Sunday, 10 February 2019
Rachel Teubner: From the Psalmic to the Lyric: Transformations of Genre in Augustine’s Confessiones 9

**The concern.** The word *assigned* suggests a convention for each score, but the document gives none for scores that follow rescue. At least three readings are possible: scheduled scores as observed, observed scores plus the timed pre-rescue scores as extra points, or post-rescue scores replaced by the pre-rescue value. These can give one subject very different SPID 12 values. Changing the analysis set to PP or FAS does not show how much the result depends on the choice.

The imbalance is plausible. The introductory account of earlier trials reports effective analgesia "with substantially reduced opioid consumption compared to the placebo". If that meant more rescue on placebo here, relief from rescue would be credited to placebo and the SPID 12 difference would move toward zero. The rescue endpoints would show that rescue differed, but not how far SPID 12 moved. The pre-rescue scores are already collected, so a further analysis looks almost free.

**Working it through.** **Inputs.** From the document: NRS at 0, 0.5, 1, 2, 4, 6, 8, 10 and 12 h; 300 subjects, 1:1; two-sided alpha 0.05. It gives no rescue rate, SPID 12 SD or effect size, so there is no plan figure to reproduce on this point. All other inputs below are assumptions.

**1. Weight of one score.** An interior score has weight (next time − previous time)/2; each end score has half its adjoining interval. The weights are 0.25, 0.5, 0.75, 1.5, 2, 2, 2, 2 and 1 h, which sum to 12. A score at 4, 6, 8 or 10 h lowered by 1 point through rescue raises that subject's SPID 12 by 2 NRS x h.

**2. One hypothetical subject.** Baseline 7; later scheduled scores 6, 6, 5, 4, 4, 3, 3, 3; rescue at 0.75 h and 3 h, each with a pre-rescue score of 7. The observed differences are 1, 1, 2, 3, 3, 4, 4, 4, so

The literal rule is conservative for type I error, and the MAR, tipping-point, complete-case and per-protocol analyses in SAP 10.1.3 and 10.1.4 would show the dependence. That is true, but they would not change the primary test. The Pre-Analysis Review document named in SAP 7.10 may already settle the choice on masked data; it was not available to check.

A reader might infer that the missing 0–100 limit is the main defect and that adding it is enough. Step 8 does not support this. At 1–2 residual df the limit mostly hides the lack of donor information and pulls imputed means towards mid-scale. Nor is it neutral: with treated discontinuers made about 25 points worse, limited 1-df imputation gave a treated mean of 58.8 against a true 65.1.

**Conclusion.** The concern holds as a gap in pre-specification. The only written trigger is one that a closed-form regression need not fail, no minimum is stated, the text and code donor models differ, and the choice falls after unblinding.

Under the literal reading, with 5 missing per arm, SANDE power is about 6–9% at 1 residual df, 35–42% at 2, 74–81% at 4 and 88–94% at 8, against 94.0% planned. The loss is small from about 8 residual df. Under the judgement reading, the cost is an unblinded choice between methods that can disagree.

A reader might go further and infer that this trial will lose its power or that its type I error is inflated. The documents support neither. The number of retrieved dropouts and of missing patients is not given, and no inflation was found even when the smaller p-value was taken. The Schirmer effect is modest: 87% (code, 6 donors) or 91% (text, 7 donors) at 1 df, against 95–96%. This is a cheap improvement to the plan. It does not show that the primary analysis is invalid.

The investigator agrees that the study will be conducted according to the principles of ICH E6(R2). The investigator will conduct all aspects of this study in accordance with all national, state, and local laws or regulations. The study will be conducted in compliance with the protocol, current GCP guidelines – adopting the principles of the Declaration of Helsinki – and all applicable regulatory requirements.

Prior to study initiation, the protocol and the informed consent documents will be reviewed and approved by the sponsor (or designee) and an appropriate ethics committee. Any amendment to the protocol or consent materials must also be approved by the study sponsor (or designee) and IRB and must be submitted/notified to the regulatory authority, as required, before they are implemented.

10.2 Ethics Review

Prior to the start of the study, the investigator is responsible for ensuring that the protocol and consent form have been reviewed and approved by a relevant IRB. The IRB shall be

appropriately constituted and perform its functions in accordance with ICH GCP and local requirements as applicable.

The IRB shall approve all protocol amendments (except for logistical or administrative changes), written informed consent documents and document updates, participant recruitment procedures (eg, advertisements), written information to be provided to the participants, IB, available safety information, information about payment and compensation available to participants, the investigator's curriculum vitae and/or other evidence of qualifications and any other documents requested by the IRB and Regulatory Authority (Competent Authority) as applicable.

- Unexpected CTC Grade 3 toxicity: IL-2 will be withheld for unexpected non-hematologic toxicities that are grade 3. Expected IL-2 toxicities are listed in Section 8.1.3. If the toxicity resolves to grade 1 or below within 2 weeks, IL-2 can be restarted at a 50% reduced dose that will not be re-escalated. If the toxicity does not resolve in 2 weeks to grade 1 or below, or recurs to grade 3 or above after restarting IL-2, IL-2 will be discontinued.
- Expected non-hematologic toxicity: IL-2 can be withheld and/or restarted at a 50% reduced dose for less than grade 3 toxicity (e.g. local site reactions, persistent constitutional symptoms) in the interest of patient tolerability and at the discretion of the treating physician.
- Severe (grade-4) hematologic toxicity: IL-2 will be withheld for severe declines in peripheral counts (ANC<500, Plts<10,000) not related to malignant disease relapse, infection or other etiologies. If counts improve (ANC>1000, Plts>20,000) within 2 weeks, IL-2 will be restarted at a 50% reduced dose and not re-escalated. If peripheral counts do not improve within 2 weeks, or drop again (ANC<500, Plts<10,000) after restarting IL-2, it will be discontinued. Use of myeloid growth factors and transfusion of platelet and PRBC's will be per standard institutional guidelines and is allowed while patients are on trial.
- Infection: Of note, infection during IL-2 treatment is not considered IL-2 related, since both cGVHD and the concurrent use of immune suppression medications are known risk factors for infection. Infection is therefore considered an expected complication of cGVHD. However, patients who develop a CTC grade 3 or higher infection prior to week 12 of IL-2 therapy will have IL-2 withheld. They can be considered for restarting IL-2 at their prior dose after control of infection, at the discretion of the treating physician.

Does the embedding of the psalmic voice within a quasi-biographical account constitute a transformation from the psalmic to the lyric? In recent years, scholars have often reflected on the multivocal quality of Augustine’s homiletic corpus, particularly in his Enarrationes in Psalmos. Augustine’s Confessioneshave been implicated in these efforts (e.g., Williams, 2004; Cameron, 2012; Rigby, 2017). But does this assimilation of the voices of the Enarrationes and Confessiones obscure an important difference of genrebetween Augustine’s preaching and his sui generisautobiographical work? This short communication will probe this generic difference through a close reading of Augustine’s appeals to Psalm 4 in Confessiones9.4.8-11, as compared with his treatment of Psalm 4 in Enarrationes in Psalmos.Drawing on Erich Auerbach’s analyses of Augustine’s rhetorical style in Mimesisand “Sermo Humilis,” I shall argue that Augustine’s use of the Psalms in his Confessiones constitutes a departure from the homiletical to the lyric, understood as genre rather than as discourse. Whereas prosopological exegeses tend to emphasize the theological unity of persons in Augustine’s reflections on the psalms – the unity of the individual, the church and the person of Christ – Augustine’s appeals to the psalms in Confessiones dwell on what is quixotic and spontaneous in the drama of human life. This comparative analysis yields insights not only into the distinctive genre of Confessiones, but into the different functions of the psalms in capturing the experiences of shifting desire and adversity of circumstance on the way to salvation.